How do you tell if you have poor drainage? First, your plants won't look happy. (Surprise!) The foliage will look dull and lack the luster and intense color of a healthy plant. If it is a blooming plant, it may produce few blooms or none at all. When the condition becomes severe, the plant will drop its leaves from the interior first, eventually working its way to the leaf tips.
The second sure sign is if you are not watering much but the ground stays continually wet or even has moss or algae growing on it. The soil may also have an odor to it. Every time plants are watered, the soil temperature is lowered by up to twenty degrees. Most plants are stimulated to grow as the soil temperature warms up. If the soil is always wet, the soil temperature will be cooler than the plant desires and it won't grow much.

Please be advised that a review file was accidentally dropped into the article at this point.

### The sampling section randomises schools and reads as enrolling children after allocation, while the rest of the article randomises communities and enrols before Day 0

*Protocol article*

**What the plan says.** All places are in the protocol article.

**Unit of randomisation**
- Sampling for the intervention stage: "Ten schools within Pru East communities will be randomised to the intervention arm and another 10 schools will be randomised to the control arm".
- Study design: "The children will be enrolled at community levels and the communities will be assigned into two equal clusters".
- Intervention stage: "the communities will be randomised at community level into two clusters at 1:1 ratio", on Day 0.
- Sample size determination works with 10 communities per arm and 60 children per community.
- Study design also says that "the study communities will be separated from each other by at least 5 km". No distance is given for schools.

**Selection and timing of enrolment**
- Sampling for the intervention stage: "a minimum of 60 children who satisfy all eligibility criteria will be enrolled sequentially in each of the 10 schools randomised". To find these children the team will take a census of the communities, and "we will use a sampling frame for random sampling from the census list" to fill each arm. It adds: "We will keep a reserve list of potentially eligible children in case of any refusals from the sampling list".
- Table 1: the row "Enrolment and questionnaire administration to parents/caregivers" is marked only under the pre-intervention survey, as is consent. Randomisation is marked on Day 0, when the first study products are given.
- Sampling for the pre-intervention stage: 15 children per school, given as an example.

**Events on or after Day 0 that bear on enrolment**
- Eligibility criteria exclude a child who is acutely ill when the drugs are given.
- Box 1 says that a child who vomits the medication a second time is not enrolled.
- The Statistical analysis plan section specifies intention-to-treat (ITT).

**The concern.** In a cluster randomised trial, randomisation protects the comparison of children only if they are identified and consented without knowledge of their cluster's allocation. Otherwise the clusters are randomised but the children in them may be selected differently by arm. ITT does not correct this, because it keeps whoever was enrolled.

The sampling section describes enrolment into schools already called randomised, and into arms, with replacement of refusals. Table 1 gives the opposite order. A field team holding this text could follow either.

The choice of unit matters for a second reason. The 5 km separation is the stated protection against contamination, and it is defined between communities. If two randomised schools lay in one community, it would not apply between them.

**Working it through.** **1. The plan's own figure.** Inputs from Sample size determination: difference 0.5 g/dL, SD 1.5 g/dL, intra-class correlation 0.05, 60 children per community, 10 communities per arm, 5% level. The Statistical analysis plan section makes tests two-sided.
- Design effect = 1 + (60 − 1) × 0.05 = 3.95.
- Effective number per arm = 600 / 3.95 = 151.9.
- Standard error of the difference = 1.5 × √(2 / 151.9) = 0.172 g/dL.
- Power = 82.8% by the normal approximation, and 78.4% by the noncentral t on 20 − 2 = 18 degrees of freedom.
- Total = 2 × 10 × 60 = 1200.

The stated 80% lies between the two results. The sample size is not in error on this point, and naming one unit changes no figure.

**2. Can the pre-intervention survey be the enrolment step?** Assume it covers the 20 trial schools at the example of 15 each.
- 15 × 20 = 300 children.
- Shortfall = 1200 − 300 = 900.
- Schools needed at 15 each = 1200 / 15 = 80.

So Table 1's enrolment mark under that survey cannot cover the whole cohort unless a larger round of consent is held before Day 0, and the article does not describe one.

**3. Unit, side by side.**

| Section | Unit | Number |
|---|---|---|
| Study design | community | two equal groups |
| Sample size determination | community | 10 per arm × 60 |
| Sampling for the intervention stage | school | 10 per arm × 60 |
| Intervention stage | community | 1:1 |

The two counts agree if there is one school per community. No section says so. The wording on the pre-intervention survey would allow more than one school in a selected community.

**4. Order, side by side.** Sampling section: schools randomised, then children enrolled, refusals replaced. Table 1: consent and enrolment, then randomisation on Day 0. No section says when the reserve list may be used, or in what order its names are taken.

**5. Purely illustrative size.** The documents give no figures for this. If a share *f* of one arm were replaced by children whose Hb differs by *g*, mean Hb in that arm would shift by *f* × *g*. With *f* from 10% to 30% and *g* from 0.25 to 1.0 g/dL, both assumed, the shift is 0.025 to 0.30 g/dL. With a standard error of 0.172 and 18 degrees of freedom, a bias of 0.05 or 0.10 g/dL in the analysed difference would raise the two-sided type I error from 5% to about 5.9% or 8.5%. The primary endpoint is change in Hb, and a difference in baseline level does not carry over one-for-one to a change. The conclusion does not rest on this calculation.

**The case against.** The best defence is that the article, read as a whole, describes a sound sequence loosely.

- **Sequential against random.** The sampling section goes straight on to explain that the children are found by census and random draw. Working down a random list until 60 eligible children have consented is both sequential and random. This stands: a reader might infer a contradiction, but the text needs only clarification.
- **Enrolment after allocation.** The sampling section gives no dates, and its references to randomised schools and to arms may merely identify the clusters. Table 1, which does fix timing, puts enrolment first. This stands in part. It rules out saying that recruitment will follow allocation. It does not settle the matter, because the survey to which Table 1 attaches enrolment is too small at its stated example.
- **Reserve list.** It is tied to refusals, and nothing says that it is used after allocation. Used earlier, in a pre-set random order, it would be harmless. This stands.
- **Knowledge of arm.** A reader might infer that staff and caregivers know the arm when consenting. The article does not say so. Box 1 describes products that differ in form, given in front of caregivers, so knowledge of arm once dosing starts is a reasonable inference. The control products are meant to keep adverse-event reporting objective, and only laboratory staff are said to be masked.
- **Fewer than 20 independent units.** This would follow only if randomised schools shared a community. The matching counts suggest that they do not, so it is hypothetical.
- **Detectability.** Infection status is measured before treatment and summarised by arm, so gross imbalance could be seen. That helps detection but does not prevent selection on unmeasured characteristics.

Poorly draining soil also attracts bad bacteria that can attack the root system, in addition to providing less oxygen for the plant. If you think you have bad drainage, gently lift the plant out of the ground with a shovel--being careful not to damage roots.
If the soil is wet at the bottom of the hole, dig it deeper and back-fill with at least six inches of gravel. Then build a mound that will raise the plant 3-6 inches higher than the surrounding soil level and re-plant so that the top of the root ball is level with the top of the mound. If that doesn't work, you may need to find a different location for the plant.